Everquest II: Age of Discovery
Reviewed: 1/13/2012

Everquest II celebrated its seventh anniversary last November with the announcement that it would be implementing a Free to Play structure, and that it would be releasing a new expansion. Indeed, the game has changed a lot since it first came out, and as promised the new expansion and planned changes would be a strong step in a welcome addition to the franchise. How did these changes, now implemented, pay out? In an admittedly muddled fashion. The game is stronger than it ever has been thanks to Live Update 62, but Age of Discovery may also be the weakest of the game’s eight full expansions.

Those who have never played EQ2 will benefit greatly from the game’s new “Free to Play, Your Way” service. There are three levels of service: Basic, Silver, and Gold. Silver is a slightly beefed up Basic after having paid a $5.00 fee; Gold is the subscription server that has been in play for a while. There’s some heavy restrictions on Basic and Silver accounts: limited character slots, only four races available to starting players, and access to only 8 classes. The higher tiers of gear cannot be equipped under Basic of Silver, there’s a cap on how much currency a character can hold based on level, and they can’t use the brokers. The game’s cash shop gives services that allow the ability to permanently unlock races (in blocks of three) or classes (individually).

That said, players that are seriously considering unlocking things via the cash shop may be better off simply subscribing. The cost of these services ultimately becomes amazingly expensive, and can easily nickel and dime the unexpected player. Unlocking every class available to a Gold subscriber would set a player back $120. Unlocking every race available to a Gold subscriber is a little less expensive, at $37.50 . (The Freeblood race, mysterious half-vampires that can walk in daylight, cost $20 all by themselves.) In contrast, a player can get a year’s worth of Gold membership for as cheap as $119.89 for an entire year, have access to all of those races and classes (minus Freeblood), no limitations to what gear they can be worn (without paying $0.30 to unlock a single piece of equipment), no limitations to how many times they can use the in-game Broker without needing to purchase the right to (At $0.50 per 10 transactions), and no limitations on sending in-game mail.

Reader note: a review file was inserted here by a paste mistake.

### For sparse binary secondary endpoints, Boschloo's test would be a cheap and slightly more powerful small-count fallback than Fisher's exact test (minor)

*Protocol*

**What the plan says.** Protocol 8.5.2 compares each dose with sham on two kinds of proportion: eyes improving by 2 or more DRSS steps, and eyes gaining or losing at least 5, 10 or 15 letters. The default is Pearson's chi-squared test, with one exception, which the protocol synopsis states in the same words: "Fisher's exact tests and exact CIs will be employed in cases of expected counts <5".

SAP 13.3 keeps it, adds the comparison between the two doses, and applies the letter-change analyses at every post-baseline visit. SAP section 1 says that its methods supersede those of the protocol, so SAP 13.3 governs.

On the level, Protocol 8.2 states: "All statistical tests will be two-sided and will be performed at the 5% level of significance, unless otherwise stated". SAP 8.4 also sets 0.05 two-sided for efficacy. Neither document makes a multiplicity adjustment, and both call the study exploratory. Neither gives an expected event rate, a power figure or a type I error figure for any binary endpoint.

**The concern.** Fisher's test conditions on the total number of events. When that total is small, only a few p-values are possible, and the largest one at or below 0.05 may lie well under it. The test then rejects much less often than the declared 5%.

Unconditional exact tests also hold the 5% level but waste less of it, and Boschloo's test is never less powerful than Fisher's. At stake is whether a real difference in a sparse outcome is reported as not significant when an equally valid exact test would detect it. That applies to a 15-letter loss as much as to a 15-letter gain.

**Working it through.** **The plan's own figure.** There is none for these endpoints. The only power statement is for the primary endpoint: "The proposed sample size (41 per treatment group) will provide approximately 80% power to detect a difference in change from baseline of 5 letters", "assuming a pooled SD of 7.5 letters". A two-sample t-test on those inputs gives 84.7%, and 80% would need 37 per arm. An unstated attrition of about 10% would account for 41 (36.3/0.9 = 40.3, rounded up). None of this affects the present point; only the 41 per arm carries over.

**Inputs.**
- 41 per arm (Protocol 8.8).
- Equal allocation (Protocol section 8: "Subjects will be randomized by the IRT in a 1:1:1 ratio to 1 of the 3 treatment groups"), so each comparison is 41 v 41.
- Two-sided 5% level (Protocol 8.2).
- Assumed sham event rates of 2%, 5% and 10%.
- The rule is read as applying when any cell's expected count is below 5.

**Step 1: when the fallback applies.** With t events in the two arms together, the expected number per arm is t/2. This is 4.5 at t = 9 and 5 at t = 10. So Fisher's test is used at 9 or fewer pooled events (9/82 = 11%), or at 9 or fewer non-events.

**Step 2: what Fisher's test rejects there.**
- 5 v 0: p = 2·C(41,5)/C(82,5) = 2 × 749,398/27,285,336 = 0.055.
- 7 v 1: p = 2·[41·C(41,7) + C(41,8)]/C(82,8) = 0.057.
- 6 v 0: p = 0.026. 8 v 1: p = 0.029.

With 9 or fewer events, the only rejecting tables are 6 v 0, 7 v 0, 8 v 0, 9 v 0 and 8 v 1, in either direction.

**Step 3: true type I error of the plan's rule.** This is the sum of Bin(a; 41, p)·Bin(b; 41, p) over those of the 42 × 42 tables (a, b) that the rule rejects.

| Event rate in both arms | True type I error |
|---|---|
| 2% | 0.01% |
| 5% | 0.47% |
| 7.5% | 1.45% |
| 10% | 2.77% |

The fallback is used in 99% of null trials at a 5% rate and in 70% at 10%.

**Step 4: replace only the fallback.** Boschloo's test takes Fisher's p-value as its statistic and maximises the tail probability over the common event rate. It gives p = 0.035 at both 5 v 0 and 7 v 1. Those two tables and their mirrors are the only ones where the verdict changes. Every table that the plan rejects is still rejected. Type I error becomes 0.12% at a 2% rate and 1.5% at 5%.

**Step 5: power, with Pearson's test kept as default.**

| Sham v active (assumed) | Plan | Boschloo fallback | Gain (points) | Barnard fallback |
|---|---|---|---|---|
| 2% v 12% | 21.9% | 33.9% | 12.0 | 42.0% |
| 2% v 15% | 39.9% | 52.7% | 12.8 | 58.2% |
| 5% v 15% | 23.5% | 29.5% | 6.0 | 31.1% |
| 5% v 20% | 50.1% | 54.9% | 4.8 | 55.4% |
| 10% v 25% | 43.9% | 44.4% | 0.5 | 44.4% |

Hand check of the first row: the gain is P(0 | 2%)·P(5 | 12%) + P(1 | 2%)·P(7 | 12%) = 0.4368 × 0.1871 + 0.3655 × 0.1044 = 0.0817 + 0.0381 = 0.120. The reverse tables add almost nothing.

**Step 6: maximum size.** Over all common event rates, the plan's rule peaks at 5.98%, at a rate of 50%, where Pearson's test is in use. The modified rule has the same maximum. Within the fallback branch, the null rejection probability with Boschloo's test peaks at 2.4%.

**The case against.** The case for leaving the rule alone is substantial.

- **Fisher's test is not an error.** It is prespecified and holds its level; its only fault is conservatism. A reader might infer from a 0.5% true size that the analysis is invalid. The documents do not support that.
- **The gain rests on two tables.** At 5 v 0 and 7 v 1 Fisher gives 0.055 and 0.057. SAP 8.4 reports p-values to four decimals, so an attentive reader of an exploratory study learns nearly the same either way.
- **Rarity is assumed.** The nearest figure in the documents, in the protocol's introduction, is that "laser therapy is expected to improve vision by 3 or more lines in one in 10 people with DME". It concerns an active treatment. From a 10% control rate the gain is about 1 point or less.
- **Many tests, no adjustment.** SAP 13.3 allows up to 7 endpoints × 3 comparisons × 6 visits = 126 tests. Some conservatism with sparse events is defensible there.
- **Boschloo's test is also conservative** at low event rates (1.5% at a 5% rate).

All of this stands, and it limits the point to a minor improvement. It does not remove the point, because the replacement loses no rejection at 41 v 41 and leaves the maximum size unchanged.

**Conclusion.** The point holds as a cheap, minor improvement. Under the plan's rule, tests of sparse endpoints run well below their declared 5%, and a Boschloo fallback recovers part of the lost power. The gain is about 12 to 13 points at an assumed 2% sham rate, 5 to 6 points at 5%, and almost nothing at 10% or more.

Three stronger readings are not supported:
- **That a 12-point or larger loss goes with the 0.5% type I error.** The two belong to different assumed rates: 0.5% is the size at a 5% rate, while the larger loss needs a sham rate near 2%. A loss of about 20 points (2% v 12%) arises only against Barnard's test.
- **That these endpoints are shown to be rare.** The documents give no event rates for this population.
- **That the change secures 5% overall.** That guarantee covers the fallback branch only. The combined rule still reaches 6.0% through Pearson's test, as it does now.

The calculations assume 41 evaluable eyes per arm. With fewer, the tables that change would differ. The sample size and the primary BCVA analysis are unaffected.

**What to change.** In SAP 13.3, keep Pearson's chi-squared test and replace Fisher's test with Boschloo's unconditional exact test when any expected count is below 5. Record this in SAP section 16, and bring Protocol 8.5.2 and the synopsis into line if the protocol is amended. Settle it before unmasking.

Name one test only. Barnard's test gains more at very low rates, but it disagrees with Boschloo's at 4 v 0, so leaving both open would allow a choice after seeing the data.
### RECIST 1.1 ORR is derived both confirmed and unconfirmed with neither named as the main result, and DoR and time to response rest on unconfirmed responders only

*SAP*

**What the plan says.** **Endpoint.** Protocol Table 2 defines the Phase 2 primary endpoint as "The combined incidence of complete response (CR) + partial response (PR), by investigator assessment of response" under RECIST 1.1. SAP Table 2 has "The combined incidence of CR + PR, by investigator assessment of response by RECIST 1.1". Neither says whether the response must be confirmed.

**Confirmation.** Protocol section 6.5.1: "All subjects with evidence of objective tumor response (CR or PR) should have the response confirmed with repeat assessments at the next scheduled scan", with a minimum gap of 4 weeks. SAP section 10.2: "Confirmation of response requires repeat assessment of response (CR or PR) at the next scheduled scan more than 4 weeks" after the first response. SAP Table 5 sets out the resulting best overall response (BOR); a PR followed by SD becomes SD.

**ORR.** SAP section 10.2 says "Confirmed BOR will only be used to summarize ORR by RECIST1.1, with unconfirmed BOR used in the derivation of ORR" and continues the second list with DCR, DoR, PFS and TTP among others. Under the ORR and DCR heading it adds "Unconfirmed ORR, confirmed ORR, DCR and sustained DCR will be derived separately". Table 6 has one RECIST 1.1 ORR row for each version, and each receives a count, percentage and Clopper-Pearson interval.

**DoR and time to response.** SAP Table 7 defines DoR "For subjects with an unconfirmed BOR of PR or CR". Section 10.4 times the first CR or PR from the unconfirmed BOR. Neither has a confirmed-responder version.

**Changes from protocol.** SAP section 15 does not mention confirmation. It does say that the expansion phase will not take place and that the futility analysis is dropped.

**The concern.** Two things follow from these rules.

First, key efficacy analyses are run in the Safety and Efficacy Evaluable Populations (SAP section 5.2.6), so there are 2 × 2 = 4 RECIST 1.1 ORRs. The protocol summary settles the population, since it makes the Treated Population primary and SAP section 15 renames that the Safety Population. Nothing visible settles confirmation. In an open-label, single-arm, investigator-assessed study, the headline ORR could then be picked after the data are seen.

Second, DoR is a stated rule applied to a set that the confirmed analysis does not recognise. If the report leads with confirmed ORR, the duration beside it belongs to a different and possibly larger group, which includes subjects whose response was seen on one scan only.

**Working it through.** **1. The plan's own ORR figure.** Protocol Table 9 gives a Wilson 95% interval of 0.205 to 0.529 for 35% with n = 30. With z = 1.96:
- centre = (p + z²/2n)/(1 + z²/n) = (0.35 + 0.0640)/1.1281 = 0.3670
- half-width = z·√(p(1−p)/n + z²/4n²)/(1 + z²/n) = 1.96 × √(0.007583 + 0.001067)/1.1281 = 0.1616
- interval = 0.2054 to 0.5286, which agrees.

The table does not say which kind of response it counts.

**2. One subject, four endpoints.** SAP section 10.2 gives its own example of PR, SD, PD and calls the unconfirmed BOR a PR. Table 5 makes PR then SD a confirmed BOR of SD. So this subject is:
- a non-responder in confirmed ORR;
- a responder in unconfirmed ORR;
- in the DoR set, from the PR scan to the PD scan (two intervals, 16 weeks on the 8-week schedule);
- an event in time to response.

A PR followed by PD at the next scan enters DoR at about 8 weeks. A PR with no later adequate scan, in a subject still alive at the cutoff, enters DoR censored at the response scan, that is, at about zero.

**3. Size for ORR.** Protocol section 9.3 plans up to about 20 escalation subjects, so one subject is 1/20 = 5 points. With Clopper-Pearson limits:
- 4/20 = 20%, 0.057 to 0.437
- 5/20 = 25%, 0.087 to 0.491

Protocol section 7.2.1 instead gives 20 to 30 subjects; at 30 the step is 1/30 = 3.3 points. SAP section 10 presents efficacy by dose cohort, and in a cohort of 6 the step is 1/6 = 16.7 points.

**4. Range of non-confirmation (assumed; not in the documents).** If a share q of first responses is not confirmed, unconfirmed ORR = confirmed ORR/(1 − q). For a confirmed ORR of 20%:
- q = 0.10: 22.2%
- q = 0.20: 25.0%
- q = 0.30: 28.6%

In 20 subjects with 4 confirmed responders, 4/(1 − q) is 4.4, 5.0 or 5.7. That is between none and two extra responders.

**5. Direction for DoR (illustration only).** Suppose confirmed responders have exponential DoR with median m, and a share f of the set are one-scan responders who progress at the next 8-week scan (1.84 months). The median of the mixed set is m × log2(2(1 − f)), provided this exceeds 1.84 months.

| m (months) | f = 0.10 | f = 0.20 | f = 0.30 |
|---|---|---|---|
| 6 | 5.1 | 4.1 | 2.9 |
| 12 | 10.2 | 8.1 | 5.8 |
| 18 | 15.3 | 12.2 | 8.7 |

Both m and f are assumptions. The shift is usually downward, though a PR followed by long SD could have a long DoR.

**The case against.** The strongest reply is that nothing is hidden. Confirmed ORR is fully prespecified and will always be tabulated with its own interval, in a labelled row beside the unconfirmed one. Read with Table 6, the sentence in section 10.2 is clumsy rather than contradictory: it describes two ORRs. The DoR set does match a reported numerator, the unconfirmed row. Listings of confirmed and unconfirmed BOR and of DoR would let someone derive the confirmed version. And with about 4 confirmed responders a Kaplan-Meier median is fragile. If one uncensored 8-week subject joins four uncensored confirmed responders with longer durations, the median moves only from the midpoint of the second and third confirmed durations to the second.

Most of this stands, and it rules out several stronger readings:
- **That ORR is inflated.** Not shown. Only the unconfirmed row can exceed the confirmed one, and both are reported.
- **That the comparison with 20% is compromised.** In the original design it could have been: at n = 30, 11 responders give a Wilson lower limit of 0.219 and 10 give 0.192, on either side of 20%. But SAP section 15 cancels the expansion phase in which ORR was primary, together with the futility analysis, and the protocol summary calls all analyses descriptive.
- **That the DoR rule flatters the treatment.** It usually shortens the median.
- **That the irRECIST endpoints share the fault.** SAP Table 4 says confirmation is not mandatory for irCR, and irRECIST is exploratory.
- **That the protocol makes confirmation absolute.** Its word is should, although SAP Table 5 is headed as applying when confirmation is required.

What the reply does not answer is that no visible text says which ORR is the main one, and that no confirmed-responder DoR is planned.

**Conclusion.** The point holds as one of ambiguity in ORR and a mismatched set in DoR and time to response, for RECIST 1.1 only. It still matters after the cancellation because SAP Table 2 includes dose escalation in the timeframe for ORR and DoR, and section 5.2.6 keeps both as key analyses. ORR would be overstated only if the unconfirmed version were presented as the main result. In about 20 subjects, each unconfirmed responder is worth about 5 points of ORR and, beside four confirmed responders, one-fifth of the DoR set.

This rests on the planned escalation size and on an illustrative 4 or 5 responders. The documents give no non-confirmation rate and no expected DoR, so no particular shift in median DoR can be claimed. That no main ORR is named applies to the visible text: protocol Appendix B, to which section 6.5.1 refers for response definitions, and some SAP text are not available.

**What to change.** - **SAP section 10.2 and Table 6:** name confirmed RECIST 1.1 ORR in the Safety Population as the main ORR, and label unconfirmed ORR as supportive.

Live Update 62 did reinvent the city of Freeport, much for the better. For the longest time, the city had become this neglected mess of multiple small zones, hideous in-game scenery, and easily forgettable questlines. No longer is this the case – the city looks amazing, feels evil, and is a new hub of adventure in its own right. Some of the new racial and class quests are simply fun to explore and play.
The newest update is an ambitious one, and one that will likely bring a lot of new blood into the game. So why does this reviewer think that Age of Discovery is likely the game’s weakest expansion of the 8 that have come out so far? Simple: there is not a lot of new content, and what is in this pack seems targeted at newer players, especially players that would not normally consider purchasing the expansion under its new Free to Play model.

The expansions biggest offering is the new Beastlord Class. A Scout class, it uses monk weaponry, chain armor, and collects pets to aid it in journeys far and wide. It’s an amazingly competent soloing class, that has a different style of play. Each pet, or “warder”, requires leveling in its own right, and as the player progresses with the class they can gain the ability to tame even more powerful and unique pets. It is arguably not an easy class to play compared to other damage dealing classes, but is robust in how it can survive in both solo and small party play. Its place in raids has yet to be set, but it will likely play the role of a DPS class like many other scouts.